At that point, I let him fly the airplane while I did the coordination and communication with everyone else. I contacted dispatch, Las Vegas Ops, and I talked to the passengers. I also contacted our Physician On Call, to advise him what we were doing. The MD was upset that we had chosen to divert prior to contacting him, as *he would have chosen for us to continue to LAX* which he said in no uncertain terms. Fortunately for the dead… I mean “unresponsive” … person, it was too late to follow the MD’s advice. Once he knew we’d already diverted, he then asked for the information from the MedForm. Thankfully, I still had it. Because of that, the MD was able to contact the EMT’s who were to meet the aircraft in Las Vegas and instructed them on exactly what needed to happen the moment they boarded the airplane.
By the end of that conversation, as we were approaching 10,000 feet, I said “Advise ATC we will be exceed 250 knots below 10,000 feet.”
“Okay,” Dave responded.
In the United States, the maximum airspeed below 10,000 feet is 250 knots. We were going to blow through that speed limit at 340 knots plus. When Dave advised ATC, the only response was “Roger”.
“Hey Dale, do you want to take the airplane?” Dave asked as we passed through 8,000 feet.
“Naw,” I responded. “You’re doing great. I’ll talk you through it.”
Although it is unusual to being flying so fast on final approach on an ILS, we maintained 340 knots until the last possible moment (at about 2000 AGL), where we then used every available method to slow the airplane in order to be stable, on speed and configured by 1,000 feet above the field. The FO landed the airplane at the right exact spot so we could immediately proceed to the gate with undo delay.
The time from touchdown to arriving at the gate was exactly 1 minute (the minimum cooldown for the engines… we timed it). Later, a ramper told me, “I’ve never seen an Airbus taxi that fast!”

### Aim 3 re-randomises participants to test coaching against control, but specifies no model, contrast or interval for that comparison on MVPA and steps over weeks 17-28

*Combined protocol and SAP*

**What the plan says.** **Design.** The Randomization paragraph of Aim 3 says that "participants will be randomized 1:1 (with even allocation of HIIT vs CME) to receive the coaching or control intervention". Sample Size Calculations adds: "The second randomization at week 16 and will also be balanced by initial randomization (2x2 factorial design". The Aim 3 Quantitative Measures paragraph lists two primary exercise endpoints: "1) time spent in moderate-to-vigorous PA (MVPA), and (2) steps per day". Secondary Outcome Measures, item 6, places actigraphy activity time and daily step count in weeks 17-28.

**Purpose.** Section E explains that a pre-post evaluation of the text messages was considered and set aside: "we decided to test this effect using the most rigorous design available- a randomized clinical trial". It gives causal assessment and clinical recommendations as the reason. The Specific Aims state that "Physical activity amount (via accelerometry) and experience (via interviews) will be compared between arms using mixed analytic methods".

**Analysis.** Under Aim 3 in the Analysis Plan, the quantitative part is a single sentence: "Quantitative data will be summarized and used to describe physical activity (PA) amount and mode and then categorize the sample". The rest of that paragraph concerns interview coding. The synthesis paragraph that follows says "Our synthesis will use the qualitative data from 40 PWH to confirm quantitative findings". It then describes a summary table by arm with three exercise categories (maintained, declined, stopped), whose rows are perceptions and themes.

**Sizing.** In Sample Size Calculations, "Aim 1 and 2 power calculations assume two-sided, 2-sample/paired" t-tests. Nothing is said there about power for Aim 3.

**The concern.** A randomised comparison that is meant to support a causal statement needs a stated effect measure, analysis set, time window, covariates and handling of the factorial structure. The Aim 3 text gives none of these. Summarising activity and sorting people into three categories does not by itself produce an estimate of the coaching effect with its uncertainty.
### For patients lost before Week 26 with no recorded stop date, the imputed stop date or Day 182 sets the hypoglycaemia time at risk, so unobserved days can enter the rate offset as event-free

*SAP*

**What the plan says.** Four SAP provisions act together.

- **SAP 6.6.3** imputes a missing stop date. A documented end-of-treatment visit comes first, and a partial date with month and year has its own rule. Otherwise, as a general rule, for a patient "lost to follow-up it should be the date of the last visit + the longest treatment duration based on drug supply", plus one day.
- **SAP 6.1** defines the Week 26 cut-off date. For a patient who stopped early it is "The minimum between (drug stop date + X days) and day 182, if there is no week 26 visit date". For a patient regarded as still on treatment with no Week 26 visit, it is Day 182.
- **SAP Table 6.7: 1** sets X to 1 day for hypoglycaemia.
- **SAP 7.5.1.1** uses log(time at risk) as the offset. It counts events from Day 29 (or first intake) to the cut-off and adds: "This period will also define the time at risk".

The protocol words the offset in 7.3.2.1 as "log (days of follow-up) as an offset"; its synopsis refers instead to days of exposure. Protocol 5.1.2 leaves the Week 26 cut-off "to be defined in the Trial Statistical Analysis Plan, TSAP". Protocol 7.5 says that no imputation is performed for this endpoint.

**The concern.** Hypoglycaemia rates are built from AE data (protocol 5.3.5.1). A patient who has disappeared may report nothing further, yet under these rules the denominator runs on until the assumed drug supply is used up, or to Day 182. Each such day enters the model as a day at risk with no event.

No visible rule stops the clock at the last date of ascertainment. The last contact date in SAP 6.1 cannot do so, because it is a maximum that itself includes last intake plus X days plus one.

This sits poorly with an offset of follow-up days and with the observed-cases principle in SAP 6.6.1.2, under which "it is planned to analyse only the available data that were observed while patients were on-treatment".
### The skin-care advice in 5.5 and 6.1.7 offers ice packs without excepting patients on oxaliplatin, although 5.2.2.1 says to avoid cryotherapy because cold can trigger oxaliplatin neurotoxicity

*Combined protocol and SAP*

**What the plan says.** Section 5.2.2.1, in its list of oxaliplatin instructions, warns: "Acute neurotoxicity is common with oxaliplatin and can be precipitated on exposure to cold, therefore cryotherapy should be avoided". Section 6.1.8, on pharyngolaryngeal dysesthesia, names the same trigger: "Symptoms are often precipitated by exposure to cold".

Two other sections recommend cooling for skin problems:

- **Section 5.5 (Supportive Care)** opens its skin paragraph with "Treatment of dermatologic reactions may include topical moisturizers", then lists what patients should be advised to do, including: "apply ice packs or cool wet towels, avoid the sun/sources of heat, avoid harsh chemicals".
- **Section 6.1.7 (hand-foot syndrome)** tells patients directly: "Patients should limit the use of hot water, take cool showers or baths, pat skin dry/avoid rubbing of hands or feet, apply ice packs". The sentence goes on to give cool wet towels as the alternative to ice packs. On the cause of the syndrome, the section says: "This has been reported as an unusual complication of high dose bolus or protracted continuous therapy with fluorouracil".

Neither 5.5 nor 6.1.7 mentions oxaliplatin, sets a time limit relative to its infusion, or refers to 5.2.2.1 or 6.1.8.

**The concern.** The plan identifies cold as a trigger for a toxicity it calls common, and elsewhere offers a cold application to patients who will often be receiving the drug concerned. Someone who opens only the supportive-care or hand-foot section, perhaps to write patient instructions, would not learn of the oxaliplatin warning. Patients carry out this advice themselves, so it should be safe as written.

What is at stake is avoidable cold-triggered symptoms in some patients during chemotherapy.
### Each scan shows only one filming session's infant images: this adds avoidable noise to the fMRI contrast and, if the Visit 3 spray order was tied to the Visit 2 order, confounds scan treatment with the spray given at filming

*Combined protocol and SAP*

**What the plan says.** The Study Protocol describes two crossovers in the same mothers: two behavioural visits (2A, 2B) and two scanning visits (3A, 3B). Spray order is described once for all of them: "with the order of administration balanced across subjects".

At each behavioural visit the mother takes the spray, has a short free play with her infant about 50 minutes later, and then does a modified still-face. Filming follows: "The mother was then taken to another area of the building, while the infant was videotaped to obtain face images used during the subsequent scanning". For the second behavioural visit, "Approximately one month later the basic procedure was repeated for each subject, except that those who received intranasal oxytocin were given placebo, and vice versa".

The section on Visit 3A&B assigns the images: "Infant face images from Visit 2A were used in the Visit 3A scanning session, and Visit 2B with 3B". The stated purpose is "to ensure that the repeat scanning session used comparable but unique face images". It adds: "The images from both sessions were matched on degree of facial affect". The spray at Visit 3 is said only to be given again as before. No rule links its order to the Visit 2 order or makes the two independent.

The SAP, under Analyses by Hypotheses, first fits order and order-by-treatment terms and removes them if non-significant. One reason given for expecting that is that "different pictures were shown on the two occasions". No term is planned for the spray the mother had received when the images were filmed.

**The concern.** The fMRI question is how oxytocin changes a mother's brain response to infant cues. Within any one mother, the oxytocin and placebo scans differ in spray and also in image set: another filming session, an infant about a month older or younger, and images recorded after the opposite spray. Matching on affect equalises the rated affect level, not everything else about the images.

We never exceeded any aircraft limits on the ground. We were just… efficient. To the second.
The EMT’s immediately met the aircraft. The person was removed. I made the following announcement:
“Ladies and Gentleman, we understand that Las Vegas was not in your travel plans today. It wasn’t on ours, either. However, a person’s life is far more important to all of us than a timely arrival. We appreciate your understanding, and I will be walking through the cabin to answer any questions you may have. We will refuel and be on our way to Los Angeles as quickly as we can. Thank you.”
On a completely full aircraft, no one seemed to object or complain about our diversion, and as I walked through the cabin I was amazed at the compassion and understanding of all our passengers. There was no complaining, exasperation, or negativity.
We refueled, redispatched, and taxied to the runway to depart to Los Angeles. During our taxi, Las Vegas tower called us on the radio.
“Hey guys, we just wanted to let you know,” Tower said. “We got a call from the hospital. They wanted to let you know that the guy will make it. They said if you had arrived 5 minutes later he wouldn’t have.”
The FO and I looked at each other.. We smiled at a job well done. We’d done good. Broken a few rules but saved a life. We let the rest of the passengers know.
We heard a cheer through our bullet proof door.
When you need to break the rules, don’t be afraid to exercise that Captain authority.
We didn’t file an ASAP and we never heard a word from the FAA, or kudos from the company, or anyone else. Until now, no one else has ever heard the story and nobody knows about it other than those folks on that flight.
But we knew.. We had exercised great crew communication and CRM, we worked well with the Flight Attendants, the EMT’s, and the personnel in Las Vegas.
It was just another day on the job as an airline pilot.